Creating Momentum And Movements
It’s hard to pin down when it all began, but today there is a plethora of awareness months for a range of different causes, including many disease states. The disease-focused awareness months aim to raise funds for research, as well as share information on the cause, prevention, diagnosis, and treatment of a specific disease. They are usually sponsored and promoted by major charities in partnership with public service organizations and medical associations.
But another element crucial to the success of these campaigns is the direct involvement of the community of people affected by the disease. This organic aspect of a campaign builds over time. This momentum can turn a campaign into a true movement—changing attitudes, behavior, and outcomes. While raising money to help find a cure may be an end goal, a lot can happen in the meantime—well beyond what was envisioned when the awareness campaign first started. And this is thanks, in large part, to momentum.
Momentum on the run
October is National Breast Cancer Awareness Month, so let’s take breast cancer awareness as an example. In October 1983, the first Susan G. Komen Race for the Cure on behalf of breast cancer was held in Dallas, with 800 participants. By 2002, according to the organizers, 1.3 million people participated in more than 100 races around the United States and in two foreign countries. In 2010, there were more than 1.6 million participants and over 100,000 volunteers. Today, National Breast Cancer Awareness Month is celebrating 26 years of awareness, education, and empowerment. Millions of people and many corporations participate in local and global events that give support in some way to breast cancer patients. Patients, their loved ones, caregivers, and the healthcare community have a strong platform in which to share and connect to help further the cause. That’s serious momentum.
What does this mean from a channel strategy perspective? It means that there are many opportunities to connect with and ignite initiatives with many different constituents around the country and the world. The challenge is to achieve the critical mass needed so that organic momentum can really take off.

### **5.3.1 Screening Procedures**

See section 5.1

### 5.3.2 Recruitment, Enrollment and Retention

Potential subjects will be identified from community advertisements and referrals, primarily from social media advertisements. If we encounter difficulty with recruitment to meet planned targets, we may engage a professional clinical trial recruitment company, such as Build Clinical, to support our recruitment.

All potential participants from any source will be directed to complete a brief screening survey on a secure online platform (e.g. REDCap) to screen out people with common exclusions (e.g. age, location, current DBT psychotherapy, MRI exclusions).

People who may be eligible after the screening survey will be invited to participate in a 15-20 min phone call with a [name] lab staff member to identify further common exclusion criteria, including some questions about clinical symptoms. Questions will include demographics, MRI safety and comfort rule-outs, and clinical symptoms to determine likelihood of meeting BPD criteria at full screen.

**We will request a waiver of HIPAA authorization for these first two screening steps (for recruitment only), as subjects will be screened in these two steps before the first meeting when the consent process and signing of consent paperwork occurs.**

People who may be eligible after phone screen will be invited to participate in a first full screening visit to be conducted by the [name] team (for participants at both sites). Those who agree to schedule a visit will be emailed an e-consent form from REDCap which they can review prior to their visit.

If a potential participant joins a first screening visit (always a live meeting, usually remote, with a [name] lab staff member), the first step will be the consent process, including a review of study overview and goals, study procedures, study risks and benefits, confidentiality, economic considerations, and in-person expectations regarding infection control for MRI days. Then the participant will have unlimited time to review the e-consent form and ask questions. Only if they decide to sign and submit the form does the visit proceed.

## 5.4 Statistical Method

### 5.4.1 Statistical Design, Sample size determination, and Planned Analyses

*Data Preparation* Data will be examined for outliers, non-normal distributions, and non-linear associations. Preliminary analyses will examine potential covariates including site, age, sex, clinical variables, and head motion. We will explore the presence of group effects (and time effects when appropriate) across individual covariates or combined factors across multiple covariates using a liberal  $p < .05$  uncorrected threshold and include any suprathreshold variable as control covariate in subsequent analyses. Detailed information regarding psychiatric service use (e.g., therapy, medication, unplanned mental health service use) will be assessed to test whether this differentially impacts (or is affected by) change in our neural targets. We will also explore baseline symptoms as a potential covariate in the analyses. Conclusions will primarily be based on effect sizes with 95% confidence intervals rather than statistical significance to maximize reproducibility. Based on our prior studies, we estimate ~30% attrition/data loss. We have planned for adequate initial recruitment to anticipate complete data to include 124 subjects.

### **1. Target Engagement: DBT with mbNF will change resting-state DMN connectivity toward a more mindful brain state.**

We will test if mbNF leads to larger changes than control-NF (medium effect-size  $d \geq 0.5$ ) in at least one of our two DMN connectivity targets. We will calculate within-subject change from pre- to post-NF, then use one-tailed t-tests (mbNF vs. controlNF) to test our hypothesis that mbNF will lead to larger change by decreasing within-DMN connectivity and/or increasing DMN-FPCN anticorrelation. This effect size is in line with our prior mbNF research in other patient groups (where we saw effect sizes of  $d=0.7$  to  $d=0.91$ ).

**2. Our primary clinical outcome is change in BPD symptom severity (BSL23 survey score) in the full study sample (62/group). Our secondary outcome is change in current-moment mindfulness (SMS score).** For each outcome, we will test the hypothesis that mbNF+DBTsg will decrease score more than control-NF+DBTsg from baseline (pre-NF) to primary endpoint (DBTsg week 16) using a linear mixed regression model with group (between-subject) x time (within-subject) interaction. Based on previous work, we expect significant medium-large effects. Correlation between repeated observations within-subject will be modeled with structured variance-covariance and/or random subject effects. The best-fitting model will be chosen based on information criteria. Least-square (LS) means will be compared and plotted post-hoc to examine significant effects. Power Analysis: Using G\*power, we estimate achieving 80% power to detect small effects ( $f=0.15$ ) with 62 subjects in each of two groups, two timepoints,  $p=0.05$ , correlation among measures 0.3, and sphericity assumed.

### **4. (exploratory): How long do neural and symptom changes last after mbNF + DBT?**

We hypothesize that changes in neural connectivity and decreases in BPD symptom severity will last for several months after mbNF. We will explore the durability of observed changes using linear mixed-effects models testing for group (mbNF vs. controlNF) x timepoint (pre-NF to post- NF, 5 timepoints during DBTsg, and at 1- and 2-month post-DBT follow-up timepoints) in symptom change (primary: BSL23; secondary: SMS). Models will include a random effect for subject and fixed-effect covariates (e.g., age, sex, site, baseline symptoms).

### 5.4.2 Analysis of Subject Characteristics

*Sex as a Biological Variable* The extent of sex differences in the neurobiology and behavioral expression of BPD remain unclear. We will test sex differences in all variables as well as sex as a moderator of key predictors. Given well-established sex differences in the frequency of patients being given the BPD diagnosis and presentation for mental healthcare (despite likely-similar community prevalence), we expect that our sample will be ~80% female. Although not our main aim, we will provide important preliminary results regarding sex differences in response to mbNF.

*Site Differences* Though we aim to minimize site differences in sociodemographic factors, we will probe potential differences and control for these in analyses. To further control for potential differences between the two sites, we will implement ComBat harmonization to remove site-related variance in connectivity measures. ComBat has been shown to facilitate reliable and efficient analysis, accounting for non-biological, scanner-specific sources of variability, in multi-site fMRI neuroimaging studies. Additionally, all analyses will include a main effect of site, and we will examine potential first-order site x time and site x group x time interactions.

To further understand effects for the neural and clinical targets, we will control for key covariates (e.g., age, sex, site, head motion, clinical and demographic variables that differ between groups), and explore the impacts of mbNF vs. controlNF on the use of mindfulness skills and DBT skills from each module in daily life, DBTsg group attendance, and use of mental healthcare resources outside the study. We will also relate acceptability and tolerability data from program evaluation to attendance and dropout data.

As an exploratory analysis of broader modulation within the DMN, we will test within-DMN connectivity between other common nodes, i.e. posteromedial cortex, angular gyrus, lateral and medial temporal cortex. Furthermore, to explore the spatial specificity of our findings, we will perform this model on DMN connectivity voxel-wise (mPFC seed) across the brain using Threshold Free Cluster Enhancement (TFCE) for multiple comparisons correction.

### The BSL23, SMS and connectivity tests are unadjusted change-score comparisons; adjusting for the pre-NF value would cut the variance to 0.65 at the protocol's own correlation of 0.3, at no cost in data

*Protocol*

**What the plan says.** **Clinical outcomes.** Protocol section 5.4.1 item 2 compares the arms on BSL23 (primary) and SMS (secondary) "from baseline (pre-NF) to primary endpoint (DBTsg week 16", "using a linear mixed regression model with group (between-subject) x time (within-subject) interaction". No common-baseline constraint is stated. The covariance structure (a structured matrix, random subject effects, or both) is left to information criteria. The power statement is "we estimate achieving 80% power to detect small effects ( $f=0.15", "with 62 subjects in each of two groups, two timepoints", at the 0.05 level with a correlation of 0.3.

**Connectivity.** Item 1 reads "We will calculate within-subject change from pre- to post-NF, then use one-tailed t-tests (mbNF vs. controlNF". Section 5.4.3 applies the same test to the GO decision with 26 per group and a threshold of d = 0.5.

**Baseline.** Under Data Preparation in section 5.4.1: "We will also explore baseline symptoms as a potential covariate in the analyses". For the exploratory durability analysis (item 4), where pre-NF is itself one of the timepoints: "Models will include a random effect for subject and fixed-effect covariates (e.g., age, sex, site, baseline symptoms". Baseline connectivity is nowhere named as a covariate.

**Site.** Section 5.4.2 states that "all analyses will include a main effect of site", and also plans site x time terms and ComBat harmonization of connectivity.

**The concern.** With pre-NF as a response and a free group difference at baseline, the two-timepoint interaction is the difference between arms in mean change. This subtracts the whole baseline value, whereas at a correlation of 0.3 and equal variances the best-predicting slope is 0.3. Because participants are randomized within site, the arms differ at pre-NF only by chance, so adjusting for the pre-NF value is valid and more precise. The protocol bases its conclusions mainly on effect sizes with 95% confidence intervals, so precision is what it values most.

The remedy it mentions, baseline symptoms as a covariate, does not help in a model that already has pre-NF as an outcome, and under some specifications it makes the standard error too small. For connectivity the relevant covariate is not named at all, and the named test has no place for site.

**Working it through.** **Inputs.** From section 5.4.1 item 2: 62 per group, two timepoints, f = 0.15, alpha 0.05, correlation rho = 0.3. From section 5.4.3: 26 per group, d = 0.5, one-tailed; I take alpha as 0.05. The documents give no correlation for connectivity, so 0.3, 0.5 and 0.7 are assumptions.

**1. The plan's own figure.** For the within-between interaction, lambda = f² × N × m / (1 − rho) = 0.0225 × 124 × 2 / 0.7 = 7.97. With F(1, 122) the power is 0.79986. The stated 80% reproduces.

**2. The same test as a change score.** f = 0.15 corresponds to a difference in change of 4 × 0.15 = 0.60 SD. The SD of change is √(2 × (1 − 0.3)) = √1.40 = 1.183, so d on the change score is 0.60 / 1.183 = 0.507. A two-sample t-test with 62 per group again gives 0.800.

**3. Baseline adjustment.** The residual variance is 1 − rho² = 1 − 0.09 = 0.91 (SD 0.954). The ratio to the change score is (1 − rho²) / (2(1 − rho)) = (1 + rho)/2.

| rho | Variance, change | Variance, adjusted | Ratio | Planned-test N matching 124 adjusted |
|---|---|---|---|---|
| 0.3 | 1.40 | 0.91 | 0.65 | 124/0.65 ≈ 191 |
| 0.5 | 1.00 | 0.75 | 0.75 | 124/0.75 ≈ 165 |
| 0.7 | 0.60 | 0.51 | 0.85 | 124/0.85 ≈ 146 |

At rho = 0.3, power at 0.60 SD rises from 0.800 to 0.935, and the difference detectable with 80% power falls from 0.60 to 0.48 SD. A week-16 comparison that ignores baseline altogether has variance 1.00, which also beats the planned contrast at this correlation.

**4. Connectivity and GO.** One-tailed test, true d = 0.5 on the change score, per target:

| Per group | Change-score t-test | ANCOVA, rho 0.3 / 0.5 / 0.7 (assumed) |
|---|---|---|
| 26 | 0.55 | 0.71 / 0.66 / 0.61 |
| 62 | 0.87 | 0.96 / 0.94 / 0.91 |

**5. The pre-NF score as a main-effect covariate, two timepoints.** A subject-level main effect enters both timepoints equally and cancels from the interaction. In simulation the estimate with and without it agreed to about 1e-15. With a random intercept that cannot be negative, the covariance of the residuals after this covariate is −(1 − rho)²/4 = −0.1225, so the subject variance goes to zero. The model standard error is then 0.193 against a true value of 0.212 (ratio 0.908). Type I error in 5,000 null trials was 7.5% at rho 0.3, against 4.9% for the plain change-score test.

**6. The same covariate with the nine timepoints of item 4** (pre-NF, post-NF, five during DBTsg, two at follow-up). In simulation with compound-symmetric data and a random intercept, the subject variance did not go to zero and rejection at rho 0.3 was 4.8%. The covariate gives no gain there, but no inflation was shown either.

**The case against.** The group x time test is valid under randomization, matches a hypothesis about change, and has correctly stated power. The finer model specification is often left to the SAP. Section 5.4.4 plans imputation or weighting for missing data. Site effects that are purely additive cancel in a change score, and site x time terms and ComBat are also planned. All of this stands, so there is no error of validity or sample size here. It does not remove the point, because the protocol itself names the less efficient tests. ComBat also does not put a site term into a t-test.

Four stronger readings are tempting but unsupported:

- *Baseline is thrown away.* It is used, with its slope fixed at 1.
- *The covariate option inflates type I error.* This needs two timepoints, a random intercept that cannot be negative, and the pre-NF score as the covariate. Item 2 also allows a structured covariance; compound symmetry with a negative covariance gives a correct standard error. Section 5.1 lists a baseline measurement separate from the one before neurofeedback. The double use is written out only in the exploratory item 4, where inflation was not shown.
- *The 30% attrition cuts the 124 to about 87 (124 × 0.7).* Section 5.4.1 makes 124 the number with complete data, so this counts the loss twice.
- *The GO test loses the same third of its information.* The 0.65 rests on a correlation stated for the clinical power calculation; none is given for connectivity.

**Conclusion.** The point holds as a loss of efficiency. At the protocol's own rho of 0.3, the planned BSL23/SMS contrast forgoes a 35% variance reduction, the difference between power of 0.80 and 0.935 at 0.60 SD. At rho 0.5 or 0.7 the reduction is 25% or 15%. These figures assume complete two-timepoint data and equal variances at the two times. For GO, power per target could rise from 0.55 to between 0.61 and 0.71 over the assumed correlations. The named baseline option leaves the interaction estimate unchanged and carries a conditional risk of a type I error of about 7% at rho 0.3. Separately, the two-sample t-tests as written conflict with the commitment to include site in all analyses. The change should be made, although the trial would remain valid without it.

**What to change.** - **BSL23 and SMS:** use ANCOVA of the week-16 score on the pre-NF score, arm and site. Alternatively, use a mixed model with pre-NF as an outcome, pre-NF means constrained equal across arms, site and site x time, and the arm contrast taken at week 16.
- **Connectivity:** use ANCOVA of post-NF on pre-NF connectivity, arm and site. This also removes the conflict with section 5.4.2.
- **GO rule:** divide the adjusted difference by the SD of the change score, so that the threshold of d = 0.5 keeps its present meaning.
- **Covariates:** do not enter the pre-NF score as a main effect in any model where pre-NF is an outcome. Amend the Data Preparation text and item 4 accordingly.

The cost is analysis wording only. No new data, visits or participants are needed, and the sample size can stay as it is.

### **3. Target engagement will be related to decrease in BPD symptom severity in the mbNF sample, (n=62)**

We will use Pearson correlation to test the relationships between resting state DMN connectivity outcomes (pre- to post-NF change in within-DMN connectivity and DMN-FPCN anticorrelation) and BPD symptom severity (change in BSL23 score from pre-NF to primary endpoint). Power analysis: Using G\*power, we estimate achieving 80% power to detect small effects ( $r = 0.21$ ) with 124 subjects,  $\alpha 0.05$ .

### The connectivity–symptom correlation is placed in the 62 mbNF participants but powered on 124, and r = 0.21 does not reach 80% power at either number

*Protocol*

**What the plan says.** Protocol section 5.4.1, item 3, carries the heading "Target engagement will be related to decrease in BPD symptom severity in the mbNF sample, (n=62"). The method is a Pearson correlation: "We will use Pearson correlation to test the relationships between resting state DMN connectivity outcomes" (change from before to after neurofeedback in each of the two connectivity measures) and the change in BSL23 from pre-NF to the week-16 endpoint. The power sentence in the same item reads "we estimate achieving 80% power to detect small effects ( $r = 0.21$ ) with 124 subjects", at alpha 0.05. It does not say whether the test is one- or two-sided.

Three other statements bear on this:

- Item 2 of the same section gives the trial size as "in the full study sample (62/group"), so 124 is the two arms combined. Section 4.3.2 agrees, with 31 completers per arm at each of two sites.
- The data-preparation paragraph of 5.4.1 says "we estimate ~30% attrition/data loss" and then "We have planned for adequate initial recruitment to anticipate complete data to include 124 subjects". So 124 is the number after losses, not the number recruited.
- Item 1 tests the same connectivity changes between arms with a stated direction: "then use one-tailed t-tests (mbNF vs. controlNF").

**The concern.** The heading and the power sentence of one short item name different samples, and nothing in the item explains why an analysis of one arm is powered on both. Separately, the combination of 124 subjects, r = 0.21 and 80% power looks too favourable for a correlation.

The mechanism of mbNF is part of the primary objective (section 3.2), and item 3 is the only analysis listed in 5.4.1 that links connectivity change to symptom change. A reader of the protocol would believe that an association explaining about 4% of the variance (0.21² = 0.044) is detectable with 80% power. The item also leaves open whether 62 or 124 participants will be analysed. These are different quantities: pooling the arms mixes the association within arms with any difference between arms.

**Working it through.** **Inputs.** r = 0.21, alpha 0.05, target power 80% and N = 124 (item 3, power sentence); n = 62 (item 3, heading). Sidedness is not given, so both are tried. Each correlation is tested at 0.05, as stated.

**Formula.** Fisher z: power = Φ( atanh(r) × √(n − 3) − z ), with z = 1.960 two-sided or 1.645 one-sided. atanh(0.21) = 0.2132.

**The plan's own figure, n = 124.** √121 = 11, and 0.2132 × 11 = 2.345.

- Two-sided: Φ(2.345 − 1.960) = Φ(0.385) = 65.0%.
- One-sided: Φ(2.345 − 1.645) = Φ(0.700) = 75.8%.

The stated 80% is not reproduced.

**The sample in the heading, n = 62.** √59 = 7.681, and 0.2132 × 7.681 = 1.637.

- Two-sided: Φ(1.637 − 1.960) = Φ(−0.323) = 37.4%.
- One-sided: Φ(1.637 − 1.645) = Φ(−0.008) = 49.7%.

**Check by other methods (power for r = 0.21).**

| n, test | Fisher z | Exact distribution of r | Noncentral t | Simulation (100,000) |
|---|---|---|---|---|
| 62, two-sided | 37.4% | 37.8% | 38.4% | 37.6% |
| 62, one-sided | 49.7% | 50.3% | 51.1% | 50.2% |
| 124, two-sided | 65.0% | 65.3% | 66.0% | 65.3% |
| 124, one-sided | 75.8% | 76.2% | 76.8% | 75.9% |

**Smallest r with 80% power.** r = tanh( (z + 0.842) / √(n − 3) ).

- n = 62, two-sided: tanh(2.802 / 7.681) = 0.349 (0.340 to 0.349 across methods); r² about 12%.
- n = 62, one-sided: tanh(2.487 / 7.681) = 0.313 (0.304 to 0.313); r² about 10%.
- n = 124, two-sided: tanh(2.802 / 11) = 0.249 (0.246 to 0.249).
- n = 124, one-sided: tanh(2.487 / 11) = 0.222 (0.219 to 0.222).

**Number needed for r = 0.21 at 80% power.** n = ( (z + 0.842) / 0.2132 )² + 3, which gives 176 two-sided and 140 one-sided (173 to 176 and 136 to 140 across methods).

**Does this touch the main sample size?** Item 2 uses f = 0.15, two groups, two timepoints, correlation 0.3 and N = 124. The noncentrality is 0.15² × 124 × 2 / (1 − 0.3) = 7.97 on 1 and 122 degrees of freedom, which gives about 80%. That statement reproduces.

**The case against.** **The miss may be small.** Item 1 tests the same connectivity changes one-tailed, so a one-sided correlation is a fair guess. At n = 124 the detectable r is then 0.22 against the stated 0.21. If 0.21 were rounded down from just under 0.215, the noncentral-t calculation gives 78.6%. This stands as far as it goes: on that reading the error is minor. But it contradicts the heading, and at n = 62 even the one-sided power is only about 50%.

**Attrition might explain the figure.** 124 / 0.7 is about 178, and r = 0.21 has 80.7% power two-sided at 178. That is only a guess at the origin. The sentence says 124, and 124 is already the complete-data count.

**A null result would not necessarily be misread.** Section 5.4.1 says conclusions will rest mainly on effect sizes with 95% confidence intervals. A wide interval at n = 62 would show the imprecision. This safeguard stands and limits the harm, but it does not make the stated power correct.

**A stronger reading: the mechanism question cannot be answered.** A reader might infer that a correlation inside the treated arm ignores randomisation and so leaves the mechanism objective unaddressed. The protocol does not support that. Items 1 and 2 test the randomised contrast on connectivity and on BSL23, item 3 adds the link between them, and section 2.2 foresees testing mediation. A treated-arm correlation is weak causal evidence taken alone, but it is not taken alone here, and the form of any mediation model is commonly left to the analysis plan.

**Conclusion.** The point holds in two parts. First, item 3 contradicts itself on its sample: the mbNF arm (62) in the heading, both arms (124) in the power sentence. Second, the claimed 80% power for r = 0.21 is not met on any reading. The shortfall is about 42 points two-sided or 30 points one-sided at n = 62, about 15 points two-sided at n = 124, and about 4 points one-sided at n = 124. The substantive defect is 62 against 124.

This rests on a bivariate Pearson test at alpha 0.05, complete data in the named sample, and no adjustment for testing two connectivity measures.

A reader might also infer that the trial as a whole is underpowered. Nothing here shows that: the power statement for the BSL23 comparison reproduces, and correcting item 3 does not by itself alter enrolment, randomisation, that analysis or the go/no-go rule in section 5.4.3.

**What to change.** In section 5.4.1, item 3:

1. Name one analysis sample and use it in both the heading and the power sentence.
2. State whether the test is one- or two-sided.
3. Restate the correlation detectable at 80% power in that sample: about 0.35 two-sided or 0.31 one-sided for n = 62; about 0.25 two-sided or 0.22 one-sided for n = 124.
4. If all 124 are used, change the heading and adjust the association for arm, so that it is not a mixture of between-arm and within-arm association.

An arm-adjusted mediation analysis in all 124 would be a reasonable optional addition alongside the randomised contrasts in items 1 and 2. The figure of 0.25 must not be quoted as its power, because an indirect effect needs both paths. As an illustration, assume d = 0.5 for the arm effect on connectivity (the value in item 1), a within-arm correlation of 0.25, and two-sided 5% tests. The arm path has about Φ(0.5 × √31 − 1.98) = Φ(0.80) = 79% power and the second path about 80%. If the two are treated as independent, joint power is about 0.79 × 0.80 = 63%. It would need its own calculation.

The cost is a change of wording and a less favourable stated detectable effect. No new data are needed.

Critical mass matters
Critical mass is originally a term from nuclear physics referring to the minimum amount of fissile material needed to keep a chain reaction going in a nuclear reactor. In terms of social dynamics, it is the existence of sufficient momentum for a movement to sustain itself. For example, the social movements in Egypt and Libya have attained critical mass, whereas the movements in Yemen and Syria have not.
How does this relate to awareness-driven marketing strategies? Well, applying the underlying principles of critical mass, it would make more sense to spend 90% of the annual media budget in one burst rather than portion it out over time. In the age of social marketing, the exponential power of people networks can saturate the marketplace to the point where a massive shift in behavior occurs—whether it’s breast or prostate cancer screening, checking cholesterol levels, or a sudden surge in using pedometers to track daily activity.
These shifts in behavior are prompted by short, saturating bursts of awareness-driven marketing activity. And awareness marketers know this. The Susan G. Komen for the Cure website gets three to four times the traffic during October than any other month. At a macro level, a roadblock strategy for banner ad placement that uses multiple banner ads on the same page also follows the principle of short-term saturation for long-term retention.
Generating awareness in a post social (media) world
The first belief system of social media was based on observing online forums where people connect with other people to discuss topics (iVillage), review products or places (Amazon, Yelp), and solve problems (the open source movement). In a post-social world, we’ve discovered that the source of the information is a major influencer in behavior change. For example, trusted sources have a far better shot at shaping opinion than direct communication from an expert. According to the CafeMom study conducted by Razorfish, 62% of moms rated information from their friends as very valuable versus 36% who rated online experts the same way.
At the end of the day, the main goal of awareness months is not just to raise awareness, but also to drive change. Applying the idea of critical mass to disease awareness campaigns, the objective would be to shape a majority opinion within a circle of friends so they can influence each other’s behavior towards mammograms, vaccinations, or any range of awareness-based issues. This focus on aligning with real-life, grassroots connections (peer to peer) to shape behavior is a key piece for building any successful awareness program in the post social age.